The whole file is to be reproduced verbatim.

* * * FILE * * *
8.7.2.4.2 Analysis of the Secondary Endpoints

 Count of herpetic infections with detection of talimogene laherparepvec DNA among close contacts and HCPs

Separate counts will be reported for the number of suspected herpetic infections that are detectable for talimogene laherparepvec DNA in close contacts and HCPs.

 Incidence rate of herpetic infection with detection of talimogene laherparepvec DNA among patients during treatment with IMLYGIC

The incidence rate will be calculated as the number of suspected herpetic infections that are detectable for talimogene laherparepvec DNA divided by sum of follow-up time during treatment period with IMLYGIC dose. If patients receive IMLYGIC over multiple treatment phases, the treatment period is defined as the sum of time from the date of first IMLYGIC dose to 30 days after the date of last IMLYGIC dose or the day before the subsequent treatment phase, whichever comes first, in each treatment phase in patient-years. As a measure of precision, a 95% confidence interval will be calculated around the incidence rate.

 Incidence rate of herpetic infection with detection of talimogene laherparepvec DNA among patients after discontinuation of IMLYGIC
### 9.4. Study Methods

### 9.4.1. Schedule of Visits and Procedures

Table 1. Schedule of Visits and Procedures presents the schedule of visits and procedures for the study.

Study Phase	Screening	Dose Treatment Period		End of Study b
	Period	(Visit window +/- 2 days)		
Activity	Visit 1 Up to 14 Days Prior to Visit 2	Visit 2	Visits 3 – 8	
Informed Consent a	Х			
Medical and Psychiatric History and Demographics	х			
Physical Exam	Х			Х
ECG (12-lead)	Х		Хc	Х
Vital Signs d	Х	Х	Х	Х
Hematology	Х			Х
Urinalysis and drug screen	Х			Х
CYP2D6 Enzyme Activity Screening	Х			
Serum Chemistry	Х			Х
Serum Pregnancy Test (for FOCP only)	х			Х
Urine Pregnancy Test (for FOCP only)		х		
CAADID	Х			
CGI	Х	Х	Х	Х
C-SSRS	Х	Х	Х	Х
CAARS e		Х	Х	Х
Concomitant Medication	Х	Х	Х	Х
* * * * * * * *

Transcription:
8.7.2.4.2 Analysis of the Secondary Endpoints

 Count of herpetic infections with detection of talimogene laherparepvec DNA among close contacts and HCPs

Separate counts will be reported for the number of suspected herpetic infections that are detectable for talimogene laherparepvec DNA in close contacts and HCPs.

 Incidence rate of herpetic infection with detection of talimogene laherparepvec DNA among patients during treatment with IMLYGIC

The incidence rate will be calculated as the number of suspected herpetic infections that are detectable for talimogene laherparepvec DNA divided by sum of follow-up time during treatment period with IMLYGIC dose. If patients receive IMLYGIC over multiple treatment phases, the treatment period is defined as the sum of time from the date of first IMLYGIC dose to 30 days after the date of last IMLYGIC dose or the day before the subsequent treatment phase, whichever comes first, in each treatment phase in patient-years. As a measure of precision, a 95% confidence interval will be calculated around the incidence rate.

 Incidence rate of herpetic infection with detection of talimogene laherparepvec DNA among patients after discontinuation of IMLYGIC
### 9.4. Study Methods

### 9.4.1. Schedule of Visits and Procedures

Table 1. Schedule of Visits and Procedures presents the schedule of visits and procedures for the study.

Study Phase	Screening	Dose Treatment Period		End of Study b
	Period	(Visit window +/- 2 days)		
Activity	Visit 1 Up to 14 Days Prior to Visit 2	Visit 2	Visits 3 – 8	
Informed Consent a	Х			
Medical and Psychiatric History and Demographics	х			
Physical Exam	Х			Х
ECG (12-lead)	Х		Хc	Х
Vital Signs d	Х	Х	Х	Х
Hematology	Х			Х
Urinalysis and drug screen	Х			Х
CYP2D6 Enzyme Activity Screening	Х			
Serum Chemistry	Х			Х
Serum Pregnancy Test (for FOCP only)	х			Х
Urine Pregnancy Test (for FOCP only)		х		
CAADID	Х			
CGI	Х	Х	Х	Х
C-SSRS	Х	Х	Х	Х
CAARS e		Х	Х	Х
Concomitant Medication	Х	Х	Х	Х